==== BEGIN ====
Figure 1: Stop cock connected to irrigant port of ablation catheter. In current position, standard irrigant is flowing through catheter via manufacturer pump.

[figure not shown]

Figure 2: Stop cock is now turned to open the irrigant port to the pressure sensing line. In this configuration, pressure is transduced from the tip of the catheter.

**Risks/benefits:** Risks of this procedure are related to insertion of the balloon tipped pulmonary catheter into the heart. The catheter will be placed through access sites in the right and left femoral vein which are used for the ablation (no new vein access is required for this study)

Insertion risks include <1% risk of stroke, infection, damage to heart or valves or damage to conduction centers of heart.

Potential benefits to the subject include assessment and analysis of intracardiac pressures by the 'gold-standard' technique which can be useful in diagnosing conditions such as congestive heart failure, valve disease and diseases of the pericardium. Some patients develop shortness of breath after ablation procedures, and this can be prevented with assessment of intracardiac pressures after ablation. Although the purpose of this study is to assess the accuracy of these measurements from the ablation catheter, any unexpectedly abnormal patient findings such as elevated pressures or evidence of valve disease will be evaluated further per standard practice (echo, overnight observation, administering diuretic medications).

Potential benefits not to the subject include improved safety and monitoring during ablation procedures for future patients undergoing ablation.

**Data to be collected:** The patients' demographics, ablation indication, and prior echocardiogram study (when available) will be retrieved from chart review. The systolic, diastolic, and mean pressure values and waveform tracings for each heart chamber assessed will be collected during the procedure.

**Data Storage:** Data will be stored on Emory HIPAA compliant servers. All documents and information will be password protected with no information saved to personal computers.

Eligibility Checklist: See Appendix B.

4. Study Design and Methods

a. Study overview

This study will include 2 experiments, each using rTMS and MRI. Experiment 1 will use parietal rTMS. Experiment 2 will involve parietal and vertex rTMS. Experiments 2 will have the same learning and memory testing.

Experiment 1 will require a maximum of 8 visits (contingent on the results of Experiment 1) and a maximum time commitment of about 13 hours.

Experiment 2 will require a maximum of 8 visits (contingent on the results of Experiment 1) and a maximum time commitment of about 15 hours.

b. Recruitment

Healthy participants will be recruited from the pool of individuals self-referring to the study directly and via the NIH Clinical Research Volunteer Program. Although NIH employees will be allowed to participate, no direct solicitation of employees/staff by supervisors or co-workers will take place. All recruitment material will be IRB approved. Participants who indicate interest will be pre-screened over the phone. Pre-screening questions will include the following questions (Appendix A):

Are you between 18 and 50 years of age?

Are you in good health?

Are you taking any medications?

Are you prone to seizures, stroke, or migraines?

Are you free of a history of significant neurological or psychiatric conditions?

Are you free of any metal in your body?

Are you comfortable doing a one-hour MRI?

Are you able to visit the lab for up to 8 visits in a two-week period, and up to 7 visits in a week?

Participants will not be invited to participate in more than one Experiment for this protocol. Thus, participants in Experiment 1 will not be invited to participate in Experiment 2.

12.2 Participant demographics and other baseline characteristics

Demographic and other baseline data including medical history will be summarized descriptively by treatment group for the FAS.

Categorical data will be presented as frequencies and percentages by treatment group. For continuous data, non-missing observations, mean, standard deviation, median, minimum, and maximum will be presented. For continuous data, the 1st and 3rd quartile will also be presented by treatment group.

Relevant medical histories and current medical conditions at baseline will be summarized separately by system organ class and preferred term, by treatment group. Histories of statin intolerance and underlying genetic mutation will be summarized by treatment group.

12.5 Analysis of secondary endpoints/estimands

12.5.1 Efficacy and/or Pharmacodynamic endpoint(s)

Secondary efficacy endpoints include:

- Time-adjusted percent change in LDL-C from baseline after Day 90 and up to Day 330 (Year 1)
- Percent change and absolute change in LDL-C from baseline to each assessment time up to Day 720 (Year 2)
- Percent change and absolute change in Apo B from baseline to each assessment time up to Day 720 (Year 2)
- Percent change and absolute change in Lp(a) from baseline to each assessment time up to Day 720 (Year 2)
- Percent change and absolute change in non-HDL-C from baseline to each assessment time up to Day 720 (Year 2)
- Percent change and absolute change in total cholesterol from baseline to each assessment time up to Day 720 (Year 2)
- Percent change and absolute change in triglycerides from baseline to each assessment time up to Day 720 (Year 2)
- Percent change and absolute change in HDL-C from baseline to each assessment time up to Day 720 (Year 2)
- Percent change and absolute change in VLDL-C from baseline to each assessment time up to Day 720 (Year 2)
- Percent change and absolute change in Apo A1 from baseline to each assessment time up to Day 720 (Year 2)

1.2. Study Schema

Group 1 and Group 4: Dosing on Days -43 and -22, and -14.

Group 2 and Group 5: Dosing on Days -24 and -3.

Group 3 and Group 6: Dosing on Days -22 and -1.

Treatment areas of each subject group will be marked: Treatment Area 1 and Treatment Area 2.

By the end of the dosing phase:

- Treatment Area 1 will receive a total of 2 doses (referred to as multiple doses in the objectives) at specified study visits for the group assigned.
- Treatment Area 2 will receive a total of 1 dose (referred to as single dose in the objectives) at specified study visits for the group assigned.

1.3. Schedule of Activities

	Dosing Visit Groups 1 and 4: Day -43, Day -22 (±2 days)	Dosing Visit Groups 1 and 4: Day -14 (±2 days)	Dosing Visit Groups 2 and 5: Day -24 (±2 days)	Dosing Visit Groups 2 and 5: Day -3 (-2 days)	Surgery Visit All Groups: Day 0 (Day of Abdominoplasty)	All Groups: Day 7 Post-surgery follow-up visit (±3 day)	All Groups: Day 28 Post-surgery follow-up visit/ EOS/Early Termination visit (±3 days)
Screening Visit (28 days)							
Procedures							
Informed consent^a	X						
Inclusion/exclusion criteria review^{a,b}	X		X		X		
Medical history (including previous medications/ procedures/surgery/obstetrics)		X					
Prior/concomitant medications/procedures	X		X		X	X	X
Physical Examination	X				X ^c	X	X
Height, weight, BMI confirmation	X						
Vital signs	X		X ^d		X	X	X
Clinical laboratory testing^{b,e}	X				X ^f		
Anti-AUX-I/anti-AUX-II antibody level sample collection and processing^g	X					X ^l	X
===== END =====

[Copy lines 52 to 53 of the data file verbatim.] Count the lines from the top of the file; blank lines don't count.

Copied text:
1.3. Schedule of Activities

	Dosing Visit Groups 1 and 4: Day -43, Day -22 (±2 days)	Dosing Visit Groups 1 and 4: Day -14 (±2 days)	Dosing Visit Groups 2 and 5: Day -24 (±2 days)	Dosing Visit Groups 2 and 5: Day -3 (-2 days)	Surgery Visit All Groups: Day 0 (Day of Abdominoplasty)	All Groups: Day 7 Post-surgery follow-up visit (±3 day)	All Groups: Day 28 Post-surgery follow-up visit/ EOS/Early Termination visit (±3 days)